Tiger Woods is the most popular golfer in the world, and that fact is never more evident than when he isn’t playing.
The 38-year-old will miss his second major championship of 2014, after undergoing back surgery in late March. He didn’t participate in the Masters and won’t be ready for Thursday’s U.S. Open in Pinehurst, North Carolina.
Woods might be the most important individual athlete in any sport. His popularity drives ratings and revenue unlike anyone else.
The U.S Open is already feeling the effects of Woods’s injury. A day before the first round, prices on the secondary ticket market have decreased significantly from the previous year. Philly.com reports that a four-day gallery pass went for an average of $1,400 in 2013. This year, the average pass on StubHub is going for about $428, with the most expensive tickets being offered for less than half of the 2013 average.
Last year’s event registered strong ratings, becoming the most watched U.S. Open in six years. Without Woods, it’s almost a certainty that NBC will see a dramatic decrease in viewership.
Additionally, ticket prices for the Masters took a hit. According to CNBC, TiqIQ saw prices for the first round drop by 66 percent. When Woods announced that an injury would keep him sidelined, tickets on StubHub became 20 percent cheaper.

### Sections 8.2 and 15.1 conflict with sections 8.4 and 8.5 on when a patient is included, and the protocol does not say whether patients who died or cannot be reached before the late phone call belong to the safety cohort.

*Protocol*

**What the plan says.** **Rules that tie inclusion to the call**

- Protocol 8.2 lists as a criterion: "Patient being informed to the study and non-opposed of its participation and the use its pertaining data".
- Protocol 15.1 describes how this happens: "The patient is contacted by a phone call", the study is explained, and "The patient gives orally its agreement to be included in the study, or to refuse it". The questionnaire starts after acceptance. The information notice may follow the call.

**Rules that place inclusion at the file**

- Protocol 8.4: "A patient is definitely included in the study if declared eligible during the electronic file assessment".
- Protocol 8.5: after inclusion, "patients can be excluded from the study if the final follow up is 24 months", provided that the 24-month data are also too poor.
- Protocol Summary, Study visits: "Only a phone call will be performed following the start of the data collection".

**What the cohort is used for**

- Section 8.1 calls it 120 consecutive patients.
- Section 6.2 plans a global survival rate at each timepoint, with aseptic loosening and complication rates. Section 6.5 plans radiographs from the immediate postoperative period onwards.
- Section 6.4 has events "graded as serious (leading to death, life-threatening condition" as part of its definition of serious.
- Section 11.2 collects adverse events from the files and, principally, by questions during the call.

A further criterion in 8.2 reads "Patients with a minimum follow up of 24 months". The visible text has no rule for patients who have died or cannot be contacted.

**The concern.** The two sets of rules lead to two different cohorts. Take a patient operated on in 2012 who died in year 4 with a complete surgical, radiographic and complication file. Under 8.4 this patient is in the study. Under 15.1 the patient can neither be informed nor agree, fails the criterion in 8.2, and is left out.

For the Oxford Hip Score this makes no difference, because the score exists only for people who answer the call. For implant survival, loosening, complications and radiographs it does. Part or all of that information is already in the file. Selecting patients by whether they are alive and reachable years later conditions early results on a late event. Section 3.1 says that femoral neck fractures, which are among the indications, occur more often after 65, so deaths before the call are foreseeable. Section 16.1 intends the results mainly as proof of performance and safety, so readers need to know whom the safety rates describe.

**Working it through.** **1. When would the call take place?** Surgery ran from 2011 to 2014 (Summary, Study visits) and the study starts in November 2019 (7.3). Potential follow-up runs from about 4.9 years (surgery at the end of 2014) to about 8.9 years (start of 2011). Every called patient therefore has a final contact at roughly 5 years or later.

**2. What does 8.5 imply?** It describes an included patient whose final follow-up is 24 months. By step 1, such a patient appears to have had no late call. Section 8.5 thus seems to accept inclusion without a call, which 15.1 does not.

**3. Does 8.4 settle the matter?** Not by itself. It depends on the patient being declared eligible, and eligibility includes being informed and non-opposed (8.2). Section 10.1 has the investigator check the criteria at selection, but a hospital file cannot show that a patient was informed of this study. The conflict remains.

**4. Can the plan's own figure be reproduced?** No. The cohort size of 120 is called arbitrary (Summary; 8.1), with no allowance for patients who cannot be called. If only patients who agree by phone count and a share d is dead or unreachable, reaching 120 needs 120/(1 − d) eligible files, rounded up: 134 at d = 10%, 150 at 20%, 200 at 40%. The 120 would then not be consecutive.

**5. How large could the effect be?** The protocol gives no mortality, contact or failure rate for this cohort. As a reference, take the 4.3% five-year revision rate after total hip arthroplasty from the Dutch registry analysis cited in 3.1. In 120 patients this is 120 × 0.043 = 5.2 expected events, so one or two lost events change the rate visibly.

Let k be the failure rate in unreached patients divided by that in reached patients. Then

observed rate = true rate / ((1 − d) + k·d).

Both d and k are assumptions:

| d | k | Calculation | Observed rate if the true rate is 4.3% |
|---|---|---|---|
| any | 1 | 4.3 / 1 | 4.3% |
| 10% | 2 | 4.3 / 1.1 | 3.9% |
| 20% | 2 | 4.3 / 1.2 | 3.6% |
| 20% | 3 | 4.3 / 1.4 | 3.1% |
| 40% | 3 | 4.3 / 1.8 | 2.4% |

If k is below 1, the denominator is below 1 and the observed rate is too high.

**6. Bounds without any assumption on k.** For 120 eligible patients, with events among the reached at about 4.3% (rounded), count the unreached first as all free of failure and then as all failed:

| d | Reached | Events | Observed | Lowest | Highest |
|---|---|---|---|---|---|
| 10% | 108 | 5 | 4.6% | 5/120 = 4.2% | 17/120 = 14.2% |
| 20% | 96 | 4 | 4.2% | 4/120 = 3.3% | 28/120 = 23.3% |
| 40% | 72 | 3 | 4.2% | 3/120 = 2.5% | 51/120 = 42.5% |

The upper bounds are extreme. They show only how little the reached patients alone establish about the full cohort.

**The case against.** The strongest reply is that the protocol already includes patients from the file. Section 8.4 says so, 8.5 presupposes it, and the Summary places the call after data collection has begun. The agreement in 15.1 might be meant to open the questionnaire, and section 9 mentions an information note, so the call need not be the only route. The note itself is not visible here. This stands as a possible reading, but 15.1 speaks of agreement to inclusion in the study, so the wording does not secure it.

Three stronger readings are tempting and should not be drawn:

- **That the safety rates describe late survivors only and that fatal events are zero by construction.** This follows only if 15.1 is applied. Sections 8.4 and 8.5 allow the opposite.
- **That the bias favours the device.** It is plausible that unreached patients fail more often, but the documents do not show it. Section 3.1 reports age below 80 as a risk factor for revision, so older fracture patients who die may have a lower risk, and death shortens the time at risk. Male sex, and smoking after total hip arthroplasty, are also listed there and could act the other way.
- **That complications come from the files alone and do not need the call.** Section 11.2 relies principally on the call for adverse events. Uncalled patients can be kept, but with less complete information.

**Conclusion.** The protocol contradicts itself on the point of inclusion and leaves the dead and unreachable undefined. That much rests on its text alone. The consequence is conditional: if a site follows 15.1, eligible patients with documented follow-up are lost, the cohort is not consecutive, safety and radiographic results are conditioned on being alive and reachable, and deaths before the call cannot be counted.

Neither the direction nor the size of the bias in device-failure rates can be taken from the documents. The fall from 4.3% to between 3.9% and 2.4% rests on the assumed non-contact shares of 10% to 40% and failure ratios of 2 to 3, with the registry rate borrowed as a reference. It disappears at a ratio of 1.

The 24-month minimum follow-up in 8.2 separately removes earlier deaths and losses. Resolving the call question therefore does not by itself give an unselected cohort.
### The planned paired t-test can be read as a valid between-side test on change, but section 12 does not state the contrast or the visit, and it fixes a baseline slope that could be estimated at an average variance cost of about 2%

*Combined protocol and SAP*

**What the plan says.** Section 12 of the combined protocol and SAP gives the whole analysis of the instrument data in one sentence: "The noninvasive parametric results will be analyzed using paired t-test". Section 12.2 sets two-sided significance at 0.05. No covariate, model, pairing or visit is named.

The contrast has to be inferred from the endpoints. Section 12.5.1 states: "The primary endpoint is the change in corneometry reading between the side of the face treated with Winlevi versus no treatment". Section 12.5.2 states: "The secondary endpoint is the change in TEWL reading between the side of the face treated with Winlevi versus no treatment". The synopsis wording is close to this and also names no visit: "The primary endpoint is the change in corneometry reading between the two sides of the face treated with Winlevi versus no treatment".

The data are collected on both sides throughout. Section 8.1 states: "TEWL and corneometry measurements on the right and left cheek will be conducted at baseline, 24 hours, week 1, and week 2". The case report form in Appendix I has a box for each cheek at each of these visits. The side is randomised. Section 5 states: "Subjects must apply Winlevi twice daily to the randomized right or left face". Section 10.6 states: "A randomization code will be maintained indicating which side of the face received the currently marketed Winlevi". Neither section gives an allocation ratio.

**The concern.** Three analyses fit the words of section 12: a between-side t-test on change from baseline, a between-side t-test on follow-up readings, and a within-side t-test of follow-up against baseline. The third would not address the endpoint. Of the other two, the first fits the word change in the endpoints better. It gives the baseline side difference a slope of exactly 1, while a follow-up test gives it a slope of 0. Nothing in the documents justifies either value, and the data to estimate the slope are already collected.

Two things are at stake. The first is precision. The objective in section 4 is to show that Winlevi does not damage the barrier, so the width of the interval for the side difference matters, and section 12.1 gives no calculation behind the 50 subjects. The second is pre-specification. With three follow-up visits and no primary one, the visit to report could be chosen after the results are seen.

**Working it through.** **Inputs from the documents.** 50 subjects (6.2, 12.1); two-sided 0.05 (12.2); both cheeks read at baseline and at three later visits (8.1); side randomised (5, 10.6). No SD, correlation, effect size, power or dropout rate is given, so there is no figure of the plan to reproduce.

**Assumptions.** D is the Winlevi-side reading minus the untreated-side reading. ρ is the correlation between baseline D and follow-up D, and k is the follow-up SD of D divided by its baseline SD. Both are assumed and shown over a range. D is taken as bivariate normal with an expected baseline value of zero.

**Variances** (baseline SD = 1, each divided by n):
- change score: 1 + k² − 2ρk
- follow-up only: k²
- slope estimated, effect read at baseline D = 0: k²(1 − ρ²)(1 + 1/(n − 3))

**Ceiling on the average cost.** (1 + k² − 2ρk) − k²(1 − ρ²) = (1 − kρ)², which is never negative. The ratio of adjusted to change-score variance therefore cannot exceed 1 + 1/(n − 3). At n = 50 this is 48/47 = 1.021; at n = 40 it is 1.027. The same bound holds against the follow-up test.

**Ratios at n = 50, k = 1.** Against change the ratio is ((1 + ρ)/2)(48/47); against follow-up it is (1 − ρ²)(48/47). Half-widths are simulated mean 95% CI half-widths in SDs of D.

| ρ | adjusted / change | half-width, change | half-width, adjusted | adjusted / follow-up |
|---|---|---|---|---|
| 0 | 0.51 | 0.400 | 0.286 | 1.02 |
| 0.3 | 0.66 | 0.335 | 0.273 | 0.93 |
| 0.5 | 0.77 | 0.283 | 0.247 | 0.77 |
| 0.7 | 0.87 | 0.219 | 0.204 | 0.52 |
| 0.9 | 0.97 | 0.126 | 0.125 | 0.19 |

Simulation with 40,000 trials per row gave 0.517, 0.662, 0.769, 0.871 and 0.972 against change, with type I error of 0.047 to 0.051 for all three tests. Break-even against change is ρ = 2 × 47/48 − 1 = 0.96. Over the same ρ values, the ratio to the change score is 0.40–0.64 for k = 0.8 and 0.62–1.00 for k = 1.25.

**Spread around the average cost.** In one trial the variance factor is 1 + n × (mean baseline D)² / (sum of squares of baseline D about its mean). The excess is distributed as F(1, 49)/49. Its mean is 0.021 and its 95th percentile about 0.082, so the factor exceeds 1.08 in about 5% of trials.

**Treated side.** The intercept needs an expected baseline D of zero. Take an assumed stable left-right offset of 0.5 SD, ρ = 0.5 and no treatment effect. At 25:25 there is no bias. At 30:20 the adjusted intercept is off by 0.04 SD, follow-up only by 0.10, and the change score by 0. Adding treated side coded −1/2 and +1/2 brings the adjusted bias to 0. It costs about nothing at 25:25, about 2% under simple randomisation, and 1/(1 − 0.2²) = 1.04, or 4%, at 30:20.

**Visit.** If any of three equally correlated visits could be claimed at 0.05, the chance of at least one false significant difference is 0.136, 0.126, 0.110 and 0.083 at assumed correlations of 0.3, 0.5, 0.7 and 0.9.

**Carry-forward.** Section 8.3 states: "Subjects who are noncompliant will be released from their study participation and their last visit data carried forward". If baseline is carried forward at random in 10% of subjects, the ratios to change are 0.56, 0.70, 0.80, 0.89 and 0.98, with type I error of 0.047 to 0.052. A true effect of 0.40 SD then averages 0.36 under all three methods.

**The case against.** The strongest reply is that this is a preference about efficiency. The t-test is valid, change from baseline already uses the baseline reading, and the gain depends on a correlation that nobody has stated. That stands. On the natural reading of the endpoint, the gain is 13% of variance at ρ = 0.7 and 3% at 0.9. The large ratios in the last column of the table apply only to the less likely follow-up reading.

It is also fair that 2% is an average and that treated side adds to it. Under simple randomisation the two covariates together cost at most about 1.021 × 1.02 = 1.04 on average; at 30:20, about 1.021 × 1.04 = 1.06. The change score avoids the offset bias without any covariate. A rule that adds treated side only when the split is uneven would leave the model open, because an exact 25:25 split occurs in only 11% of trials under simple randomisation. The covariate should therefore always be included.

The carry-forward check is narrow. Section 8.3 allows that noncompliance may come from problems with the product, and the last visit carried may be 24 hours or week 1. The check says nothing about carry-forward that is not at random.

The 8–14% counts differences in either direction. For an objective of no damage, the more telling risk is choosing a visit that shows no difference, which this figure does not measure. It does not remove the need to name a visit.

As Woods sat out the Masters for the first time in 18 years, so did many of the fans. Ratings for the 2014 Masters were historically poor, considering its weekend average rating was the lowest since 1957. Ratings for the final round were the event’s lowest in 21 years.
"I don't ever remember an athlete, whether it's in a team sport or individual sport, I guess with the exception of Michael Jordan, who can so dramatically affect the amount of people watching a tournament," CBS Sports president Sean McManus said in 2000. "It's true at the regular PGA Tour events and it's certainly true at the major events, also."
Fourteen years later, McManus’s words still ring true. Woods helped create record ratings when he won the Masters in 1997, and he’s continued to draw interest throughout his career. From 2007 to 2010, CBS’s 15 most-watched golf broadcasts included Woods, according to espn.com.
Woods’s popularity goes beyond avid golf fans. His greatest value is his ability to draw casual TV viewers to live events. Many are in awe of his dominance, and only watch the sport when Woods is in contention.
In the early part of his career, Woods made his name as the best golfer of his generation, winning 14 majors in 11 years, including four in a row from 2000-2001. Since 2008, however, he’s gone without a major victory. Even though he isn’t the player that he once was, Woods still moves the needle like no other.
The PGA is hoping that Woods’s return isn’t far away. Just weeks after his surgery, the Golf Channel reported that the sport’s most popular athlete was looking to make it back for the Open Championship in July. Woods has since told the network’s Damon Hack that he doesn’t know when he’ll be back on the course.
"I'd love to play," Woods said. "But I just don't know. There is no date. There is no timetable ... I want to play today but it's just not going to happen." The Open Championship will be played from July 17-20, and the PGA Championship marks the final major of 2014 on Aug. 7.